Our group ultimately became large enough to require the extra table I had brought from home. And, the party chairs that Dick and I bought years ago for an event that was canceled finally found some use. Around 11:30 we decided to break out the food. Each member made a dish to share and there were some very delicious offerings.

Here we are, clearing our knitting away and setting up to eat.

There were chips, salsa, salads, fresh fruit, drinks and brownies.

Midway through lunch, Cindy arrived. Here she is demonstrating her soccer chair. She explained to us that the built in canopy protects her from sun and rain. That's an important accessory these days. And, there has been a lot more rain than sun.

The weather was somewhat threatening. At one point, it seemed as if it would rain any minute, but the dark clouds passed over and the sky brightened. Around 2:30, it became threatening again and we decided to pack up our gear and head home. As I was unloading all the gear and getting things stowed in the garage it did begin to rain--and it's continued to rain all afternoon and evening.

We had one new member, Joan, and she promises to join us at our regular meetings on Tuesdays and Saturdays.

All in all, it was a successful day. Of course, we knit in public, at Starbucks, Coffee Beanery and Panera all the time. It was nice, though, to share food and be in the outdoors.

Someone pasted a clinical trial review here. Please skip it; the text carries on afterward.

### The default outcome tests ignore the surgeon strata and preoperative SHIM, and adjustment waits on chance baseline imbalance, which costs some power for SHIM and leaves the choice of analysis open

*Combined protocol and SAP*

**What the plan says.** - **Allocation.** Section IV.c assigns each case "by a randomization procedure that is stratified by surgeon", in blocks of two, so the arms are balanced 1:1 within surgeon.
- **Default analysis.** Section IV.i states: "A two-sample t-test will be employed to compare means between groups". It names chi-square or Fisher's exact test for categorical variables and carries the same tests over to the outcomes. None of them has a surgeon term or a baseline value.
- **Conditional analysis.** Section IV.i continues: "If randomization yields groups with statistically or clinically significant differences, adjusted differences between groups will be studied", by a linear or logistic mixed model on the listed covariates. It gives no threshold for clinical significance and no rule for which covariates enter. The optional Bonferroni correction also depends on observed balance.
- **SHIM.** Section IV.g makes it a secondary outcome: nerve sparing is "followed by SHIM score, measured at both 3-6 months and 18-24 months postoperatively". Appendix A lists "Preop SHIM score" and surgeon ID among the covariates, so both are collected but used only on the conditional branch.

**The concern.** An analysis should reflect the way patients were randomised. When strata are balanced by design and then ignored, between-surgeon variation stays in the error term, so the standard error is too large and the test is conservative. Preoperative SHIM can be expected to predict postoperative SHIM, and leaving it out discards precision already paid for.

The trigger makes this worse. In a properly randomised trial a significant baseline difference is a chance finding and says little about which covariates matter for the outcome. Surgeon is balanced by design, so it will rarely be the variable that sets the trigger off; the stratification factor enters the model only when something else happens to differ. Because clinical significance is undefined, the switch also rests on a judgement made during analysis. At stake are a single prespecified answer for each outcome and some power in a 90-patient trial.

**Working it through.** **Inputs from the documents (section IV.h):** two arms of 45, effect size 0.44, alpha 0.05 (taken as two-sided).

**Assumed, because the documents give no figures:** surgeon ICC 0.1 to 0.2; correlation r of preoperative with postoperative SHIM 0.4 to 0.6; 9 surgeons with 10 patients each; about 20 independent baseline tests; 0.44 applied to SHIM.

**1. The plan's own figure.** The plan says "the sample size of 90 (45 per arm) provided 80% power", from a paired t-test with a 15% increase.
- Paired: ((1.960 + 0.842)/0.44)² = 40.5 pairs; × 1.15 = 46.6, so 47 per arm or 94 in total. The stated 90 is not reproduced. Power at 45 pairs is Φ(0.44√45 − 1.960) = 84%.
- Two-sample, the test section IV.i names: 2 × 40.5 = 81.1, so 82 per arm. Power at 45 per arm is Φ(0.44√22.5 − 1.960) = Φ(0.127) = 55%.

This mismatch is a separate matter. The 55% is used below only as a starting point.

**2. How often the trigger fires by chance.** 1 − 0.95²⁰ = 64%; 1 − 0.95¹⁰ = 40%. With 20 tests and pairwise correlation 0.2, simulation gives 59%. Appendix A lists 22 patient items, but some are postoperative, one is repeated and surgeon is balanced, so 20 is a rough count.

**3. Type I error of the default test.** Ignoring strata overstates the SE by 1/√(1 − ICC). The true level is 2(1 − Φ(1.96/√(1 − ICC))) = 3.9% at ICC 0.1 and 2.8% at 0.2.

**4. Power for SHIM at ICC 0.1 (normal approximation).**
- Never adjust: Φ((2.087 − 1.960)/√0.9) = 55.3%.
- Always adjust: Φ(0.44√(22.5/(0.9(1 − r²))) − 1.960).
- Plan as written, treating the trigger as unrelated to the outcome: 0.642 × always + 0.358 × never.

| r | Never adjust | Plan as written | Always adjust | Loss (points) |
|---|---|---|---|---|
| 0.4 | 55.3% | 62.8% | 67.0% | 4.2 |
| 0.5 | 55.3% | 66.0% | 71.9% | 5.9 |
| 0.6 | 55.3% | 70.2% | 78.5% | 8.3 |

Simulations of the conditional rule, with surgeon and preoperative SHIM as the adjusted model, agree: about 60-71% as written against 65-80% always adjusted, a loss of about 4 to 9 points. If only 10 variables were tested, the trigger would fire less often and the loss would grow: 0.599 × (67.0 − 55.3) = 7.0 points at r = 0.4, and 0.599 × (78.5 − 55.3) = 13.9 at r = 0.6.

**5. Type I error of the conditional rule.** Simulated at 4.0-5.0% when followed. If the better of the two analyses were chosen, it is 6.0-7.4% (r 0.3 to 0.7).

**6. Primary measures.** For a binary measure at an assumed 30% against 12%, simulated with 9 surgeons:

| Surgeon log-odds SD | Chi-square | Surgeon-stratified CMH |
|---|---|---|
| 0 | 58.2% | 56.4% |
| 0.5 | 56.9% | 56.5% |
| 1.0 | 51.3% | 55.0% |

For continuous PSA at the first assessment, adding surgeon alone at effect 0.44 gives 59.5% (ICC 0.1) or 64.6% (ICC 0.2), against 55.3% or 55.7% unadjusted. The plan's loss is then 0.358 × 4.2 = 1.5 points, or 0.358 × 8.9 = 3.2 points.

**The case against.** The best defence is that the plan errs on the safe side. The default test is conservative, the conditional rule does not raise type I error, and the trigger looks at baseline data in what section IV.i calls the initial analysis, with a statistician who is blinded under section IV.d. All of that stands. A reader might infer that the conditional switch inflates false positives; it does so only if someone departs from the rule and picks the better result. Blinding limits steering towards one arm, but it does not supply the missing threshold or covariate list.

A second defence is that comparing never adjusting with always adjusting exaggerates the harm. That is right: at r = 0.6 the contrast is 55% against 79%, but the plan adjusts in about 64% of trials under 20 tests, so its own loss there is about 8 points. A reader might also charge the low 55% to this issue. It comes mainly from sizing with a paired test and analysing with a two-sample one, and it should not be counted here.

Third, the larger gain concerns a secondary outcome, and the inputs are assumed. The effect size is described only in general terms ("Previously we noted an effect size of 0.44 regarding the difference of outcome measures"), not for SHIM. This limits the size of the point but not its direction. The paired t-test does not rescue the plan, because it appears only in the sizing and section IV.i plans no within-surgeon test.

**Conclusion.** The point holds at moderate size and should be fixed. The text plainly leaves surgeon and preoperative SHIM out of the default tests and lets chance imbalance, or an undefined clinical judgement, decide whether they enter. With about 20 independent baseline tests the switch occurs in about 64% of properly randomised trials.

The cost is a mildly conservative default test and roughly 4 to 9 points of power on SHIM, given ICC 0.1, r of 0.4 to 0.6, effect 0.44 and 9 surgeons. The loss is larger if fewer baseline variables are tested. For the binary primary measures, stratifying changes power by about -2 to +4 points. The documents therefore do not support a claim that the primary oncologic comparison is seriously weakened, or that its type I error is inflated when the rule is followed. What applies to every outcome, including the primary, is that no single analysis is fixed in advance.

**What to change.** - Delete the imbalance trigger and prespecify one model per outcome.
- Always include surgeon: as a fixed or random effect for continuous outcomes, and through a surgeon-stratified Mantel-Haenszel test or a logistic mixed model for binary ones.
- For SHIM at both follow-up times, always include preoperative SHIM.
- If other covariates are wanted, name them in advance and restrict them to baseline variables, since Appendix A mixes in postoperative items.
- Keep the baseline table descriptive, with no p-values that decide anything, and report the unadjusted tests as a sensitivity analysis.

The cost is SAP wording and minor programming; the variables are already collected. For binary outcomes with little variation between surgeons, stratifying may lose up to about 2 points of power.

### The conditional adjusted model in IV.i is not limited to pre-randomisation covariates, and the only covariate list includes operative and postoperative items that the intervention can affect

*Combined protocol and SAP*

Wednesday, June 10, 2009

Now You Don't

Shadow Pot Holder
Originally uploaded by rallaronson
Here's a photo of the Vivian Hoxbro potholder straight on. It looks like simple stripes (although you can see a bit of the shadow knitting). When you look at the post below, you can see the stripes much more clearly.

Now You See It

Shadow Pot Holder 2
Originally uploaded by rallaronson
I've become a fan of Vivian Hoxbro. A few months ago I made some potholders using her mitered squares technique and was very pleased with the results.
The potholder here was made with a technique called shadow knitting. Careful placement of knit and purl rows reveals hidden stripes when the object is viewed at just the right angle. It's an easy knit and I like the contrast of black and white. Next time I'll try a hidden pattern.

Wednesday, June 3, 2009

Grandkids on Video

I've been video conferencing with my California grandkids off and on for nearly 18 months. They would look at me on the screen and I would look back at them. It was wonderful to see them, but hard to have any meaningful interaction. The picture and sound quality weren't that good and I wasn't sure they really "got it." I hadn't seen them in person for nine months. Seeing them on the screen was nice, but it didn't seem real.

In May, I spent two weeks with them and my husband joined me for the second week. Both kids warmed to us very quickly and we developed rituals, reading books, singing songs, playing games. The children seemed to really enjoy being with us. When Perry really liked something he would say and sign, "More, more!" One of their favorites was singing the hokey pokey.

I've been home for a little over a week now and tonight we had a video conference. Both children recognized us immediately. We sang songs and Perry signed, "More, more," as if we were there in the room with them. It was ten minutes of real connection.

It's so hard to have grandchildren (and their parents) who live so far away. I'm booked for another visit in August and really looking forward to it. In the meantime, they will be nearby in my computer.

Here's a screen shot of the two kids watching me on their Mom's computer screen. You can see they are really engaged.